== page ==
QandA  Q&A

Question: My Encore azaleas are now in bloom and I want to keep them as healthy as possible. When should I fertilize them?

Answer: For those unfamiliar with Encore azaleas, this is a trade name for a cross between a spring blooming azalea and an Asiatic summer blooming variety. Encores bloom both in the spring and as an "encore," they bloom again in the late summer and fall.

 

The second blooming period may last until cold weather develops. These azaleas are certainly something to add fall color to the garden other than the usual pansies and mums. There is a wide assortment of colors of the 20 or so varieties available.

 

Local garden centers carry the azaleas that do best in Tulsa. Encore azaleas can tolerate more sun than the standard spring bloomers and seem to bloom better with four to six hours of morning sun and afternoon shade. They are more sensitive to the cold and should be planted with winter wind protection and kept watered in winter. The standard azalea planting techniques with acidic soil, good drainage and mulching apply.

 

Fertilization for encores is similar to what is recommended for the traditional spring blooming varieties. The fact that they also bloom in the fall suggests they might need a later feeding, but this is not the case. Azaleas are unique, in that they have low nutritional needs and may get ample amounts of nutrients from breakdown of the organic matter in the soil and mulch.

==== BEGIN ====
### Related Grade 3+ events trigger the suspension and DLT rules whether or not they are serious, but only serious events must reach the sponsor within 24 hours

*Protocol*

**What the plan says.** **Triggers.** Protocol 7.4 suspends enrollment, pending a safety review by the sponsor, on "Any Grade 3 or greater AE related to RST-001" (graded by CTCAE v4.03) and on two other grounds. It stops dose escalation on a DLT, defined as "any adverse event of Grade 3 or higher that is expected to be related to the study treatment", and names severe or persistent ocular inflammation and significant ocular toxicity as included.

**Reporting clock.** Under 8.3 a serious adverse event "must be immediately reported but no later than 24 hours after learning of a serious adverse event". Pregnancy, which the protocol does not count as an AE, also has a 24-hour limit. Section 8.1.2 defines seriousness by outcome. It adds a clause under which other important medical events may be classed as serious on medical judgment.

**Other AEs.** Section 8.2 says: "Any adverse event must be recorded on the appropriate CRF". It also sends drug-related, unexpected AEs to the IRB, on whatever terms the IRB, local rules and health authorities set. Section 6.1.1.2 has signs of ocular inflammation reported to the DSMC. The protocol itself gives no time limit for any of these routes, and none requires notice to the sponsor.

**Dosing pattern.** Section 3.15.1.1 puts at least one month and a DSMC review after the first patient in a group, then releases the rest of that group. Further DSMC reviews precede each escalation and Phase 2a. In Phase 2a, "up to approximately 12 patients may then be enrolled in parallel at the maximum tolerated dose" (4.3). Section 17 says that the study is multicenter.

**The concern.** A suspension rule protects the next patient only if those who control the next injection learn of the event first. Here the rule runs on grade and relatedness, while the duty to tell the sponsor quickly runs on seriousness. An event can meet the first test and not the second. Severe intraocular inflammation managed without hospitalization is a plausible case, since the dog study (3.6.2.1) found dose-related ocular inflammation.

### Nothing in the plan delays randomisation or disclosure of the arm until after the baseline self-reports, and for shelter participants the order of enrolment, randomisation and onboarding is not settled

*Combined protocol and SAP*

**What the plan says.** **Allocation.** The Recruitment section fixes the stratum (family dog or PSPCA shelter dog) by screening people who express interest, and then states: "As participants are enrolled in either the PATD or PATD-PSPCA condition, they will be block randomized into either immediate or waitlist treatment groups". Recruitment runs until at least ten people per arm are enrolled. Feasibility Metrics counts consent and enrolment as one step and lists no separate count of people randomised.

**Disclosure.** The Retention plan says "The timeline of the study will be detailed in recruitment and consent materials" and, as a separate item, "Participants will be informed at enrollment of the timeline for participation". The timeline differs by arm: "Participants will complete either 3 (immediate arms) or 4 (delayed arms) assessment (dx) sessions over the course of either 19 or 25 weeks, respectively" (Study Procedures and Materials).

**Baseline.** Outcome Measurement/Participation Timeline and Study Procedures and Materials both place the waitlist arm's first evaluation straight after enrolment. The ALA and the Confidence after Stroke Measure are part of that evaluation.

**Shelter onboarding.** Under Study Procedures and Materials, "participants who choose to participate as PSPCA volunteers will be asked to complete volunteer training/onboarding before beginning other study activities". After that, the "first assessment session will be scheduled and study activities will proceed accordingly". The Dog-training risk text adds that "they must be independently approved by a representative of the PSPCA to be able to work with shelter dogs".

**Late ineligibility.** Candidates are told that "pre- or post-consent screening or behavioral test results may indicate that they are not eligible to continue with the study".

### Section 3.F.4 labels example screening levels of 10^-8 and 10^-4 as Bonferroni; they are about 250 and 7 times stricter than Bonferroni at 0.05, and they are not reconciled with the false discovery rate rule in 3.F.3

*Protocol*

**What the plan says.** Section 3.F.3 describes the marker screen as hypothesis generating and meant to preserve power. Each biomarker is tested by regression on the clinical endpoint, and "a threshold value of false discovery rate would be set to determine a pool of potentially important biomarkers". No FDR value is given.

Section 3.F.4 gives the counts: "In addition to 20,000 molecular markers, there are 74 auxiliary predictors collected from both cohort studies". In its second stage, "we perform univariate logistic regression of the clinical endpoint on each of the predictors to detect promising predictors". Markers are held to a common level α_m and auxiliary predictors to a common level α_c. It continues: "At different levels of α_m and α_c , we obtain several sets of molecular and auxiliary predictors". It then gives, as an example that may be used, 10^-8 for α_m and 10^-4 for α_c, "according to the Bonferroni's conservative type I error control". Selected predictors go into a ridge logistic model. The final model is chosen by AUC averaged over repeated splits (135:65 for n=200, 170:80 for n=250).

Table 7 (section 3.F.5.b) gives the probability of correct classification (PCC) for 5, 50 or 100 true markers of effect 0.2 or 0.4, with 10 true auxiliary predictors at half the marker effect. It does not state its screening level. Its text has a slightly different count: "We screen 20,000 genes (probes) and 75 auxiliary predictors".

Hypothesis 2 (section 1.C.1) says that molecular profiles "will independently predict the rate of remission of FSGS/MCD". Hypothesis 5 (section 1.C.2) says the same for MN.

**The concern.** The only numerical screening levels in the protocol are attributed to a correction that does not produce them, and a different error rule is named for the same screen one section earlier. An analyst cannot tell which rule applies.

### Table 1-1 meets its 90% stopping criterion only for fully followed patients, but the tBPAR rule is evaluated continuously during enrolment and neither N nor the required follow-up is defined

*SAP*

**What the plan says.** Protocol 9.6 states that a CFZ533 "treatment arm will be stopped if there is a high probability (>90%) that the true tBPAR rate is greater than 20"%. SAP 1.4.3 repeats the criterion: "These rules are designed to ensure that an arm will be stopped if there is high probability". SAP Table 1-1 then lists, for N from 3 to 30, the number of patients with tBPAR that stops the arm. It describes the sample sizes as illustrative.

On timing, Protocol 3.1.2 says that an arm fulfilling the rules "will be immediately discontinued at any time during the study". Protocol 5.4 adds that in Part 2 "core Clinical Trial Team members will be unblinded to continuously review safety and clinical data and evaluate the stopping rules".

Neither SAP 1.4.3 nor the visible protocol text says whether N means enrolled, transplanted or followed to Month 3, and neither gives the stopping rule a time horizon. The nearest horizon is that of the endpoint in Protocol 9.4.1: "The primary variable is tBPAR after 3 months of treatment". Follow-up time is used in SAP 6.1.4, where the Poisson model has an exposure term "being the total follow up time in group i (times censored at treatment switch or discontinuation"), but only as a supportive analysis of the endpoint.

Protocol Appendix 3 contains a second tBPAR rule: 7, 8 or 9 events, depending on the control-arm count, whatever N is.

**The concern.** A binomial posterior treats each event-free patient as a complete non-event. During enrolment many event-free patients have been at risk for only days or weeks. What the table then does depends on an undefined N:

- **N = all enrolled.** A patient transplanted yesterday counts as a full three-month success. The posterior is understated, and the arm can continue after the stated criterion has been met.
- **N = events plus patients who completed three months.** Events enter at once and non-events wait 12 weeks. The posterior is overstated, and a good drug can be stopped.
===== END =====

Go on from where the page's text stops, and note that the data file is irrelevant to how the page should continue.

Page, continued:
Many people do not fertilize at all; however, if a soil test indicates deficiencies or if the plant is performing poorly, you should fertilize. Also, if the plant has yellowing leaves with dark green veins, this may indicate iron deficiency due to lack of soil acidity. If the soil does not have enough acid, the plant cannot absorb iron and other nutrients. This is common in older azaleas.

 

If you fertilize, you may use either a preparation labeled for azaleas and rhododendrons or a slow release fertilizer, such as Osmocote, following the label directions. If there is evidence for iron deficiency, use a fertilizer that has added iron or apply iron separately.

 

The best time to fertilize is in the spring after blooming. Be sure to water well before applying fertilizer. Don't fertilize in the hot summer. Most authorities think that more azaleas are killed by tender loving care, including over fertilization, than by natural diseases.

 

Click here to send your question to the Tulsa Master Gardeners or see Answers to other Questions on the Web site